Youth Matter: The untold story
Wednesday, April 08, 2009
Last week's devastating Libya boat disaster, as shocking as it might be, did not seem to have come as a surprise at all.
That is itself the surprising thing about the whole scenario. Society, it appears, has become so increasingly indifferent about the thorny issue of illegal migration that we have become altogether muted, much to the delight of boat owners persistently involved in the illegal trade of shipping people to their death. The effort of the Gambia government though is conspicuously unquestionable, given the emphasis it attaches to not only empowering the youth, but also enabling them make beneficial use of their empowerment.
Unfortunately, despite all the opportunities being provided by government for the youth folks, there are this ill informed few out there who would defy wisdom, and the result is the likes of what we heard of or saw last week. Information emerging from some quarters indicates a higher death toll among Gambians than was first thought. But would this serve as a deterrent for any of the youths out there who might now be planning for the next trip? Hardly so.
One man with an untold story, Lamin SK Sanyang, thinks it is time that something definite is done. Ironically, this gentleman, until recently, had been desperate about going to Europe, regardless of the route taken. But his experience within the past few weeks has been tortuous, so much so that it has dampen his taste for wealth. Lamin does not think anymore that it worths taking that route. He is desperate to see that something is done to rescue a large number of Gambians he said are languishing in jails in the North African country of Libya.
The point is that this is not the first time we have heard of or seen people die at sea after boarding floating coffins they call boats, and headed towards the Atlantic. The excuse has always been poverty and unemployment, yet those who embark on this venture are hardly from poor background. There is hardly any research done on the illegal scheme in The Gambia - not what I am aware of - but the fact remains that it costs, on average, D30, 000 to board one of these boats - quite a luxurious business for the apathetic boat owners.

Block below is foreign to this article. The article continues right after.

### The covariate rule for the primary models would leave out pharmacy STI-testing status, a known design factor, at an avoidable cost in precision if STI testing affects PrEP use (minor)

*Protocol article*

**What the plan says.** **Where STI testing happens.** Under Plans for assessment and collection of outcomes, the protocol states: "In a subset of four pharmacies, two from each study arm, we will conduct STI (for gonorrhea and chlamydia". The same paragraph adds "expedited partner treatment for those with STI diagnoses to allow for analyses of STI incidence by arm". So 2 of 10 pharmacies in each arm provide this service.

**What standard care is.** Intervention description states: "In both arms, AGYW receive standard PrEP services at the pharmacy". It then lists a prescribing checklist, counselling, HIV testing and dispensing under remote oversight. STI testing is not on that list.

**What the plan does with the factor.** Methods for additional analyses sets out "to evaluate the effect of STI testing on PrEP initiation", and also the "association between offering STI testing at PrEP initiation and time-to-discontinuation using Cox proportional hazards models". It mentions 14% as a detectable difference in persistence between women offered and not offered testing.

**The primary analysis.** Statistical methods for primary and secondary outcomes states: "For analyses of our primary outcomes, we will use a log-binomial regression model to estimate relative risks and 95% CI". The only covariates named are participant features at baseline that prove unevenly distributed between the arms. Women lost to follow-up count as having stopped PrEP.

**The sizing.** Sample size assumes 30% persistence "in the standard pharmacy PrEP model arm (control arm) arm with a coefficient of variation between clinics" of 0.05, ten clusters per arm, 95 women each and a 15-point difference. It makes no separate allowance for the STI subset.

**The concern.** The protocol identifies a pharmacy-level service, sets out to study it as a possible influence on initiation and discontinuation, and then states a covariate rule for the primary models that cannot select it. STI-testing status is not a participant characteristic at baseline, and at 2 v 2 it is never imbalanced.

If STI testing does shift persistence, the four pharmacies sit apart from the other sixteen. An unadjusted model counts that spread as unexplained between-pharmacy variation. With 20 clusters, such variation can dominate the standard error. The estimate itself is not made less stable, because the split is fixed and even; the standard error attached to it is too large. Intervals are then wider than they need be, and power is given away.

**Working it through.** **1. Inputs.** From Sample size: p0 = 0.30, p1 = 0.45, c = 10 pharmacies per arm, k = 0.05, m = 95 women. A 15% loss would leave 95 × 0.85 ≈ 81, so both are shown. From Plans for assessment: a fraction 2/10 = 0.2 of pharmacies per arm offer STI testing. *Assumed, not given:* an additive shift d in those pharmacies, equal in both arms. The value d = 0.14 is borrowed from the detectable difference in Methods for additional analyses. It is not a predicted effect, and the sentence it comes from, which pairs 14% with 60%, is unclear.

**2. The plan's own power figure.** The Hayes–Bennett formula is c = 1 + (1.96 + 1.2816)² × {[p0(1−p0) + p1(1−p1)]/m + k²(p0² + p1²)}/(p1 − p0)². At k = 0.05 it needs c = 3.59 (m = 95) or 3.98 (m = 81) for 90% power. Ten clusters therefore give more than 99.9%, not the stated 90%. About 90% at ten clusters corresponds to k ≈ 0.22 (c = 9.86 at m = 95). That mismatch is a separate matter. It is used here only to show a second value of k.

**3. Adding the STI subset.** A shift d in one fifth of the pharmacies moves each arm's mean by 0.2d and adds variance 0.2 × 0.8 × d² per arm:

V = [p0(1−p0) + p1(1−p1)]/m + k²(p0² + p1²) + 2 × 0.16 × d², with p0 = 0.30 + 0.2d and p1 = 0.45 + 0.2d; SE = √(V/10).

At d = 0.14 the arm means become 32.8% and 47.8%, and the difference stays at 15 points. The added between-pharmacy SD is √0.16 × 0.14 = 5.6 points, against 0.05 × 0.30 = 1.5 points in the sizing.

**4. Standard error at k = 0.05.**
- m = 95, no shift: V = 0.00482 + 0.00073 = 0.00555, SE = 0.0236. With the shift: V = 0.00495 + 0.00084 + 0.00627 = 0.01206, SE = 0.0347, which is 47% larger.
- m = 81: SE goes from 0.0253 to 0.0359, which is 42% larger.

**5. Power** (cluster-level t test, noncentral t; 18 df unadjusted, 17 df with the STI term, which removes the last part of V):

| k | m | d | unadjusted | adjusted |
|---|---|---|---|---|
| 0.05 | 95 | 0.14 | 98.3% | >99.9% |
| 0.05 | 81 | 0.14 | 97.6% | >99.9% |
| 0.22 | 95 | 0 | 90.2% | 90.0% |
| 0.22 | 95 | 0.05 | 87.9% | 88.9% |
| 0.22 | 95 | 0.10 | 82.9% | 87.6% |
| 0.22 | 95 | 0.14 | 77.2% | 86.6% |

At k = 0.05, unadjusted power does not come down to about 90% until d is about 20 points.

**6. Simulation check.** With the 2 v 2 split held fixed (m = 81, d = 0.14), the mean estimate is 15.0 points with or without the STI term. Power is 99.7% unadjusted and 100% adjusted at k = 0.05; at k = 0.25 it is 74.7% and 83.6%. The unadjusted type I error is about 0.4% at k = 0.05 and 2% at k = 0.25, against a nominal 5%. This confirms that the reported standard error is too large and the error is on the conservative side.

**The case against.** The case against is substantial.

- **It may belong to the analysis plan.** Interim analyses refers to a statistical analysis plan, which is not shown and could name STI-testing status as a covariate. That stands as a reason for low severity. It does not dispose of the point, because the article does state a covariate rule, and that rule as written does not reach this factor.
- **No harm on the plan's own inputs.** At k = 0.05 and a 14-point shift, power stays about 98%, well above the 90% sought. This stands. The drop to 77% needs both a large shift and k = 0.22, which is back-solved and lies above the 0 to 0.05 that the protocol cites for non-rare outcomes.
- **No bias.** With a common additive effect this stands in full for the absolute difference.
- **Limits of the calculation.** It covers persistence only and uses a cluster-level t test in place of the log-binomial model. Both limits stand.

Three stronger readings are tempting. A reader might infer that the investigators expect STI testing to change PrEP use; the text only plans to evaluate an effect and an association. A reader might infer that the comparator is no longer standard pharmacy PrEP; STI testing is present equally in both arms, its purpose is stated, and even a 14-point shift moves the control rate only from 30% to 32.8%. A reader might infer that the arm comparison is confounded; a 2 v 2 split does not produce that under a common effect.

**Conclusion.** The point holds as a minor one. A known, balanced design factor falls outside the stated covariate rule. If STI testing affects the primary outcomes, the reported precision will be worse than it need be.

You begin to wonder what the brother or the father of a potential victim, so to speak, thinks they might be opting for when they take the decision of spending that kind of capital on their relative to engage in such perilous journeys.
Lamin Sayang just returned from Libya where he had spent 5 months fruitlessly trying to get across to Italy. He was among a group of people who, a few weeks ago, boarded a boat heading from Libya to Italy. Their boat, having developed some problems, was forced to return to Libya. Another week later, against the advice of some of his colleagues, he decided to board another boat heading for Italy. This time round they were unfortunate (or do we call it fortunate?) to get caught by Libyan police. According to Lamin, he spent a good number of days in prison, preventing him from being part of the next boat that was to leave for Italy. But this boat, Lamin would later learn, would capsize at sea, claiming the lives of a number of his friends.
Not only is he devastated by the lose of his friends, and shaken by his imagination of him being part of that boat disaster; if he had not been caught and locked up in jail, but the young man has grown frustrated by the thought of what ''Africans are going through in North Africa.'' Lamin's stay in Libyan prison gave him a dreadful insight into how Gambians and other citizens (Africans) are treated there. ''There are many Gambians in jail in Tripoli, Bengazi, Sabakh and in the Sahara, some of whom have been in detention for more than two years with insufficient food, not even court hearing," he said, and added, "life is not as we take it to be out there.'' Lamin use the opportunity to call on Gambia government to intervene, saying that there are so many Gambians out there in Libya who would want to come back home, but they do not have the means, with most of them either incarcerated, or simply do not have the money to return.
Those who might be nursing the thought of going, think twice. Life is way, way better for you here than taking either to sea or the desert. This is a message from someone who has seen and felt it.
Author: By Kemo Cham